Peter Behrens (1868-1940)

German architect and designerPeter Behrens was one of the most influential designers of the 20th century, and he is one of the founders ofmodernindustrial architecture and design.

Portrait of Behrens in black and white. Additionally, he is sitting down at a desk.
Portrait of Behrens

Image source:,_um_1913.jpg

About His Life

Peter Behrens was born in Hamburg, Germany to a Protestant family. He studied painting in his hometown before moving to Düsseldorf and Karlsruhe between 1886 and 1889. In 1899, after marrying Lilly Kramer, he moved to Munich, where he joined theJugendstilmovement. There, he first worked as a painter, illustrator, and artisan bookbinder, approached bohemian circles and developed an interest in modern living. Then, in 1893, he helped found the Munich Succession. Later, in 1899, he accepted the invitation of the Grand Duke Ernest Louis of Hesse to be one of the participants in his project of an artists’ settlement.

Behrens House (1899) Peter Behrens: A picturesque white and brown house.
Behrens House (1899) Peter Behrens

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His Work

In addition to architecture, Behrens also designed household appliances. He worked to standardize the shapes of their components to make them interchangeable and to simplify the production process. In 1898, he collaborated with the Berlin design magazinePanto create his first furniture design. Additionally,he produced woodcuts, colored illustrations, designs for book bindings, and crafts objects entirely shaped by theJugendstilformal language.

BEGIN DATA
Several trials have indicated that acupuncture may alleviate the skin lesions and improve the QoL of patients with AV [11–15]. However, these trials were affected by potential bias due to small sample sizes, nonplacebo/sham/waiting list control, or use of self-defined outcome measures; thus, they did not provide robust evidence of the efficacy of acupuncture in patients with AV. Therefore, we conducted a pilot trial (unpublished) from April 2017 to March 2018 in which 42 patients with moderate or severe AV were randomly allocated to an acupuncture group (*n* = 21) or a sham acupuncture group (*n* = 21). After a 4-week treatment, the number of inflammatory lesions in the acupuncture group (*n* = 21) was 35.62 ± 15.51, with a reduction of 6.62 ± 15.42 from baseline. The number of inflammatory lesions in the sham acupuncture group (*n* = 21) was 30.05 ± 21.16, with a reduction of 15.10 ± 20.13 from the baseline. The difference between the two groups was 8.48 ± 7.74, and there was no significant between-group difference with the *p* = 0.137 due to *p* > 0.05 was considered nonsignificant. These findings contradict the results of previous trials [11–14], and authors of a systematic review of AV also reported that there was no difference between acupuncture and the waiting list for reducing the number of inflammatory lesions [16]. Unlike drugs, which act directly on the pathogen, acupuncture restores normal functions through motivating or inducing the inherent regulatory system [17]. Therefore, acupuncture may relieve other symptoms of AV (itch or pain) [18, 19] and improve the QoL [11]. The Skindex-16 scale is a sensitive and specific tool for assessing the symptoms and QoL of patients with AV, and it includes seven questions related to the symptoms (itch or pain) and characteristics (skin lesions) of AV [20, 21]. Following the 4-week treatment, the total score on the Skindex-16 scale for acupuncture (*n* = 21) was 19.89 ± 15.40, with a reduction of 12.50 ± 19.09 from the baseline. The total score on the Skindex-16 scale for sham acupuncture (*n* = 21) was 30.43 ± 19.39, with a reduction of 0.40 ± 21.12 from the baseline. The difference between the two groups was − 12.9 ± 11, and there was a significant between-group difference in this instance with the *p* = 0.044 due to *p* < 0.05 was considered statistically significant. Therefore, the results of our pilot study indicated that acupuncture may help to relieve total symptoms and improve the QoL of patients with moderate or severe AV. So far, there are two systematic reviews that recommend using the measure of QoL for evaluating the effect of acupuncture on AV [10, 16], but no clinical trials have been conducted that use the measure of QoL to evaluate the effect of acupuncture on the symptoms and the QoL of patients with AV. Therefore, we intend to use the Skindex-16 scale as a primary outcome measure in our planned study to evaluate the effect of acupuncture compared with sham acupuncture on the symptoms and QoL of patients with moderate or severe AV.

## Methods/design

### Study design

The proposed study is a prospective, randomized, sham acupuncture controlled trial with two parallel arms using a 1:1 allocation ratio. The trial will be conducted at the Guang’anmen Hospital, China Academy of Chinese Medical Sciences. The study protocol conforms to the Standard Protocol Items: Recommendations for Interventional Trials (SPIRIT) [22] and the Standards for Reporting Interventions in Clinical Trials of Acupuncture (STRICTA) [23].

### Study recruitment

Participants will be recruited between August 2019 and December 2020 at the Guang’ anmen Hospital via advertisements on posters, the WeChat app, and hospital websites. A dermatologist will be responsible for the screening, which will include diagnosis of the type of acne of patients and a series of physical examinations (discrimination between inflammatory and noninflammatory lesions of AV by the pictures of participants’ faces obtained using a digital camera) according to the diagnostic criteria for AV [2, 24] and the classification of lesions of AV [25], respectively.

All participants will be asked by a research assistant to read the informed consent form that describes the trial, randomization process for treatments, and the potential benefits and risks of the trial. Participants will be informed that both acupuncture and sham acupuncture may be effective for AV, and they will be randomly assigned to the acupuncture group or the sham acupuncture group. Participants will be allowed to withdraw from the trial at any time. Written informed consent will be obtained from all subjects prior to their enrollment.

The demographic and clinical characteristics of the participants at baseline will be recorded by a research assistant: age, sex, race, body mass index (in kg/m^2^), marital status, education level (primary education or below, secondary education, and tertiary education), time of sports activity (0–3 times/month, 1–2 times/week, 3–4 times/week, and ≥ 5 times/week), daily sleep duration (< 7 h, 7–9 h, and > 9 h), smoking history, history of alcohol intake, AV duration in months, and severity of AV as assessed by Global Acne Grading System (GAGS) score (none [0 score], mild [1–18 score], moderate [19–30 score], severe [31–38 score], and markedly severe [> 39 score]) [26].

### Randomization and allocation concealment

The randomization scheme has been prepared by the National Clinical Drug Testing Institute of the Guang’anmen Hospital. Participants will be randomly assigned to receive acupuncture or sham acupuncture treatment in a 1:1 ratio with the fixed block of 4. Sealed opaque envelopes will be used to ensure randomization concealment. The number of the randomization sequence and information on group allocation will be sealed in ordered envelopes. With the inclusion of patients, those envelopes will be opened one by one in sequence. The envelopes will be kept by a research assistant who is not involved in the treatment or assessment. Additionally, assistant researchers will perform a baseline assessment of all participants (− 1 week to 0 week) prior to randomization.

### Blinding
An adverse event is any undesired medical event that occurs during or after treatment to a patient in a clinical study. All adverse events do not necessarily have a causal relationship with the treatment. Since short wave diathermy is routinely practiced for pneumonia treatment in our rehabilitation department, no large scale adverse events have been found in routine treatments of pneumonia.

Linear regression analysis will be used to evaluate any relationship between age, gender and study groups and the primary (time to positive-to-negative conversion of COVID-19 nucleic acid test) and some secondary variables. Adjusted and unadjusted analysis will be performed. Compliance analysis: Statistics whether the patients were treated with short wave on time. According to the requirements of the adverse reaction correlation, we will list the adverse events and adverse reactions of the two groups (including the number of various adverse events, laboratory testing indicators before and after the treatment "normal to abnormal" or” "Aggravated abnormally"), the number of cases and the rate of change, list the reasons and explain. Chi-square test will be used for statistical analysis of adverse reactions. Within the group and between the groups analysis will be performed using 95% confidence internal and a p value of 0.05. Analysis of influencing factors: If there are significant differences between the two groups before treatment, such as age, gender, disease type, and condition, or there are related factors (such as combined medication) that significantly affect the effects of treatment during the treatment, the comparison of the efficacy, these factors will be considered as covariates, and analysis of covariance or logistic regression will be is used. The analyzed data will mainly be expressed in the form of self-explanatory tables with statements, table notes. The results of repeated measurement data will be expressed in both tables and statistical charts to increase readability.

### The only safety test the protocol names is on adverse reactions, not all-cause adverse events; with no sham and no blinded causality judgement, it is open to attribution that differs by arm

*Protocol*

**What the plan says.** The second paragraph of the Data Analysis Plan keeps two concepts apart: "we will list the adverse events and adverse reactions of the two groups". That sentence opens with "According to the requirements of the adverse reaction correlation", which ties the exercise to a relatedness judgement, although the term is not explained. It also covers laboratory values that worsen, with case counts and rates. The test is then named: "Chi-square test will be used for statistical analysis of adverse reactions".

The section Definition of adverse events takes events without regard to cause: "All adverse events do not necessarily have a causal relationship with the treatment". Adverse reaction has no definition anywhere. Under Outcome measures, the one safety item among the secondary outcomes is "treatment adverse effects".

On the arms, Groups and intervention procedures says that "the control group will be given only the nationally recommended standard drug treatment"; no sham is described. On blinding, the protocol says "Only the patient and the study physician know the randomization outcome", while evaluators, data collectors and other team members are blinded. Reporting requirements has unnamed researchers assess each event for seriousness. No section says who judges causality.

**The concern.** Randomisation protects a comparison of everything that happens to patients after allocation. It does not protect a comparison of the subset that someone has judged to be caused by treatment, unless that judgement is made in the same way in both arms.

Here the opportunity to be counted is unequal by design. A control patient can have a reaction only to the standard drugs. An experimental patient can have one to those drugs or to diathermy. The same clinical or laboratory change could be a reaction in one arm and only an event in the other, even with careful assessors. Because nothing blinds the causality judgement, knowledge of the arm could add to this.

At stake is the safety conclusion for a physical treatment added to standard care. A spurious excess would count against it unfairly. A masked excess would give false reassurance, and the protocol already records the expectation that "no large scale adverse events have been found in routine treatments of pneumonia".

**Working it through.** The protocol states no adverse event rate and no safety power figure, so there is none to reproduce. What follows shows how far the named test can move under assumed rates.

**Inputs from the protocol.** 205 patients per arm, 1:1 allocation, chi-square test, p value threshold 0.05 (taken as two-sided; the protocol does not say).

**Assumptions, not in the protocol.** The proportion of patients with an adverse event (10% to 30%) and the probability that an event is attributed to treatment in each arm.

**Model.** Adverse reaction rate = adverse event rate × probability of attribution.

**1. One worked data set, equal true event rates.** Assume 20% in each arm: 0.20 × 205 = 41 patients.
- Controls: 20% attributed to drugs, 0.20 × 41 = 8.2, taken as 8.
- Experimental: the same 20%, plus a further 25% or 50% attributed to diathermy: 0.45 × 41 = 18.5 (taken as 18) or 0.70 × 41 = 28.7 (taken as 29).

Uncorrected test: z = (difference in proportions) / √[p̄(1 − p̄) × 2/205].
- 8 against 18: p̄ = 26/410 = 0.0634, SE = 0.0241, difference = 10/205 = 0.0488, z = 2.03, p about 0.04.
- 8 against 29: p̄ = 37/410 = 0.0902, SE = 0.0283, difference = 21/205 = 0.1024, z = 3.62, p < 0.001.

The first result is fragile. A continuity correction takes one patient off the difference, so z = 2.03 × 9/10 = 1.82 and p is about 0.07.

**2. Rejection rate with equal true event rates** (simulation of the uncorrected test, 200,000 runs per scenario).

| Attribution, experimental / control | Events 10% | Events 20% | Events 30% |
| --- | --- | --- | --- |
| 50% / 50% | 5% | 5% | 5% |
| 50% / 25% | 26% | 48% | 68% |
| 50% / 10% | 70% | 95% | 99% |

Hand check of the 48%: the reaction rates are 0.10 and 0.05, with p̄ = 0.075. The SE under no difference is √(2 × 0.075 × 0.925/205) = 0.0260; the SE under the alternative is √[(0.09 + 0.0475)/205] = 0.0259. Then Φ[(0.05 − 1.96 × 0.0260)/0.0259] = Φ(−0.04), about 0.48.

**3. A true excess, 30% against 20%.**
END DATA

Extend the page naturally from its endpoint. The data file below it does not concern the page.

Coffee service by P. Behrens (British Museum): A white and red funky designed mug.
Coffee service by P. Behrens (British Museum)

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Electric kettle by Peter Behrens (museum of decorative arts, Paris): A brass tea kettle with a circular handle.
Electric kettle by Peter Behrens (museum of decorative arts, Paris)

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Also, Behrens made significant contributions to painting, architecture, graphic and industrial design. His works impacted all these areas and laid the foundation for the experiments and discoveries of future generations (includingLudwig Mies van der Rohe,Le Corbusier, andWalter Gropius).

Peter Behrens’ AEG Turbine Factory: A large tan building without much elaborate design.
Peter Behrens’ AEG Turbine Factory

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His Style

Behrenswas one of the leaders of architectural reform at the edge of the century and a major designer of factories and office buildings in brick, steel, and glass. Further, heis one of the most important forerunners ofModernismandFunctionalism, as much as fellow contemporary designers, architects, and painters, such as Henri van de Velde,Walter Gropius,Le Corbusier,Josef Hoffmann, orGustav KlimtandMies van der Rohe.

Behrens’ Major Works

  • Behrens Housein Darmstadt, Germany (1899)
  • AEG Turbine Factoryin Berlin, Germany (1909)
  • AEG Factory Hallin Berlin, Germany (1910)
  • Office building of the Hoechst AGin Frankfurt, Germany, (1920-1925)
  • Winarsky-Hof(with J. Frank, J. Hoffmann, O. Strnad, Wlach) in Vienna, Austria (1924)
  • Franz-Domes-Hofin Vienna, Austria (1928)
  • Tobacco Factoryin Linz, Austria, (1929-1935)
Poster by Peter Behrens for the company (AEG- year of creation 1907): A poster with a light bulb in the center.
Poster by Peter Behrens for the company (AEG- year of creation 1907)

Image source:图书馆

Arts Journal (1912) by Peter Behrens from Jahrbücher: A black and white art journal with fluid designs on the cover.
Arts Journal (1912) by Peter Behrens from Jahrbücher

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